Freepoint Commodities shared the same viewpoint on their trio partnership. As the commodity trader seeks to expand its global voluntary carbon business, they’ll invest in high-integrity projects and developers. 

Freepoint expressed intent “to support Imperative to be a market leader in the space”. They believe that doing so allows them to expand the suite of products and services they offer to customers. 

Each dollar these companies invest in Imperative carbon projects aims to produce meaningful climate, biodiversity, and community benefits. 

Imperative’s carbon project portfolio covers Latin America, Africa, and Asia, focusing on large-scale agroforestry, mangrove restoration, and native-species reforestation

Highlighting the significance of their partnership with Rubicon and Freepoint, Imperative CEO Scobie Mackay remarked that:

“…we believe that we can deliver scale and address the issue of quality at the source – on the ground where project activities are occurring…This collaboration with Rubicon Carbon and Freepoint Commodities brings together institutional capital, specialized carbon know-how, and deep, large-scale projects expertise.” 

Their strategic alliance seeks to create more than 100 million tons of carbon credits certified by Verra and Gold Standard. These credits won’t only reduce carbon emissions but also deliver substantial co-benefits and sustainable development goals.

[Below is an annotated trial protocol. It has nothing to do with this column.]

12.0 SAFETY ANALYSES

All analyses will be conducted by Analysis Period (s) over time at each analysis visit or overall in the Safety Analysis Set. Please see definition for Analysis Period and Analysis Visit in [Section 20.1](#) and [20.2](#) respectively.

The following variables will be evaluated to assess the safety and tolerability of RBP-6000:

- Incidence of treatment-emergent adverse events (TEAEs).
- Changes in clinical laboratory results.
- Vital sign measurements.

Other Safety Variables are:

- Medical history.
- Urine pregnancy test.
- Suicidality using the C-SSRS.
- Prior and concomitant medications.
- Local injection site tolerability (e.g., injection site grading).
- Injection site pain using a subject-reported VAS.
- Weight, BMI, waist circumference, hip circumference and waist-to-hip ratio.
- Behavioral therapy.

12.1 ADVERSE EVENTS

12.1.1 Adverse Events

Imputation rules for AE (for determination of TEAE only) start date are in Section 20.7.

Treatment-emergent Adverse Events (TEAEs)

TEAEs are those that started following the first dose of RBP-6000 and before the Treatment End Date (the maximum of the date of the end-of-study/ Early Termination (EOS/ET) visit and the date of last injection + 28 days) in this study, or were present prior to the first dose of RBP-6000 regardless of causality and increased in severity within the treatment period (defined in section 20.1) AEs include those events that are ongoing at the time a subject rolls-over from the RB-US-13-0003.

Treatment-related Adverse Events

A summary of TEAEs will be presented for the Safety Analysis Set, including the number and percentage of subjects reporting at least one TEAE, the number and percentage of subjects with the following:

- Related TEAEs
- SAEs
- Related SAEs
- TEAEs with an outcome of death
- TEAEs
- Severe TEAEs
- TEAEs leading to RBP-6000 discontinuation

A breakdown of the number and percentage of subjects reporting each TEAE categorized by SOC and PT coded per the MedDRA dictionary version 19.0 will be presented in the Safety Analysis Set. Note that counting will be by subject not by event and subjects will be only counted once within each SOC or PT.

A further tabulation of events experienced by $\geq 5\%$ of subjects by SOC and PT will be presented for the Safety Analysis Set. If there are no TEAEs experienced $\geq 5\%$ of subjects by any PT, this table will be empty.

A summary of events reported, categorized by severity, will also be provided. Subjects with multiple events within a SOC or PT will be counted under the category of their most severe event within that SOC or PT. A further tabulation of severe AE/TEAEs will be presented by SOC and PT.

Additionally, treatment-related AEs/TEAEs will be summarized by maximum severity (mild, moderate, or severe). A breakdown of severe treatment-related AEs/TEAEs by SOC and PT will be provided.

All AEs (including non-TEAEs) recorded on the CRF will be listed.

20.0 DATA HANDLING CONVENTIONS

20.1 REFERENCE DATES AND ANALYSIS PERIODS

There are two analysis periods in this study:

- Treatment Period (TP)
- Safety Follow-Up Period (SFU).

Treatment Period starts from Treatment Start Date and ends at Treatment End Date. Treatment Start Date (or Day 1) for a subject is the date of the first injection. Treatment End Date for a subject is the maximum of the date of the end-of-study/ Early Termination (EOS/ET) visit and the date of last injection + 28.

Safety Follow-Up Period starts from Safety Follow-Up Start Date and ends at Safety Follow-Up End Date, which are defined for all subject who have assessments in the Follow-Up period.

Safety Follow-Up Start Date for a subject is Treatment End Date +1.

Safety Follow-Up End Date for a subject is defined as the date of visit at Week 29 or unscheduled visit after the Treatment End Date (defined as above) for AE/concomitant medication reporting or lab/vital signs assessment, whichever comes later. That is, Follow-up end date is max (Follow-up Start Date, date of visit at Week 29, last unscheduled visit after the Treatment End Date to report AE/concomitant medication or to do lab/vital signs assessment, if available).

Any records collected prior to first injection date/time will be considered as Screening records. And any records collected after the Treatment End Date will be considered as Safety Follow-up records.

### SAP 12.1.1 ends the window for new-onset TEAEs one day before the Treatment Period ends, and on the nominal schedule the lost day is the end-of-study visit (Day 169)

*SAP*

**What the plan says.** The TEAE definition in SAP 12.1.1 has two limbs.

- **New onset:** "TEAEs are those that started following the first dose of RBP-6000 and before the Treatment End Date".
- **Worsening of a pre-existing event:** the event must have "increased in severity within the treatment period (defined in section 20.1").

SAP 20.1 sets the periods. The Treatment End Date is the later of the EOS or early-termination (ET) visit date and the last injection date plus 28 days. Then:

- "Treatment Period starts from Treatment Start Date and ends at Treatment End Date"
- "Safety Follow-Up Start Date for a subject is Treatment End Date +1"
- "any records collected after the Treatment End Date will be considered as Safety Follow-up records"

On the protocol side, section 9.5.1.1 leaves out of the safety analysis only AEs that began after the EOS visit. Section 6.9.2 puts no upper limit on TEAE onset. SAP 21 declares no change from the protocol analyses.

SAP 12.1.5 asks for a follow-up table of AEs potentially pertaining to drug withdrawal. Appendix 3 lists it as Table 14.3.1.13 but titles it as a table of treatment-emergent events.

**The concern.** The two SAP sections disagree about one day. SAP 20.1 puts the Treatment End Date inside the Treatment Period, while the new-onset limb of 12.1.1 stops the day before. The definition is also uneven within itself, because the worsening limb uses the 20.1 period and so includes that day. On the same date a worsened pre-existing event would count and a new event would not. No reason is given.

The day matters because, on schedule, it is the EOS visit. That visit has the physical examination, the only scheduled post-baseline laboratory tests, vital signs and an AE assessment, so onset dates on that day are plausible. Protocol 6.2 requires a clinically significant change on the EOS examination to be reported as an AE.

By combining their expertise, resources, and commitment to quality and integrity, this collaborative effort seeks to address both the demand for reliable offsets and the critical need for authentic and effective nature-based carbon offset projects. 

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Deep Sky and Svante Partner for Gigaton-Scale CDR in Canada

Deep Sky, a Canadian carbon removal project developer, partnered with carbon capture solutions provider Svante Technologies to study carbon sequestration in Quebec. They tapped Sproule to assess the feasibility of permanent geologic CO2 storage in the province.

This partnership is Deep Sky’s first venture to evaluate carbon capture and storage (CCS) technologies to ramp up the roll-out of this technological climate solution. This carbon dioxide removal (CDR) technology is crucial in achieving the global net zero emissions goal. 

CCS can help balance hard-to-abate carbon emissions and help reverse the buildup of carbon pollution that’s already in the air.

The Need for Deep Understanding of CCS

The evolution of CCS technologies is growing rapidly, driven by the urgent need to tackle climate change. With environmental challenges heightening, there’s a growing corporate demand for high-quality carbon removal credits. Thus, developing reliable CCS technologies is critical to meet such demand. 

Many of the technologies required to capture carbon from air or water and store it permanently do exist. But they’re mostly in the early stages and to scale them, it’s important to completely understand them, particularly their costs and impacts. 

This understanding exacted through a team of expert researchers, scientists, and entrepreneurs allows Deep Sky to scale on a level that has never been seen before. It will enable the carbon removal company to develop CCS technologies and bring them to commercialization through collaborations. 

The company’s co-founder, Fred Lalonde, highlighted the importance of working with other major industry players to deliver rapid meaningful changes. Commenting on their partnership with Svante, he said that:

“By combining Deep Sky’s project development expertise with Svante’s ready-to-deploy technology and Sproule’s geology research, we can drive down greenhouse gas emissions and deliver carbon credits to the market at hyper speed.”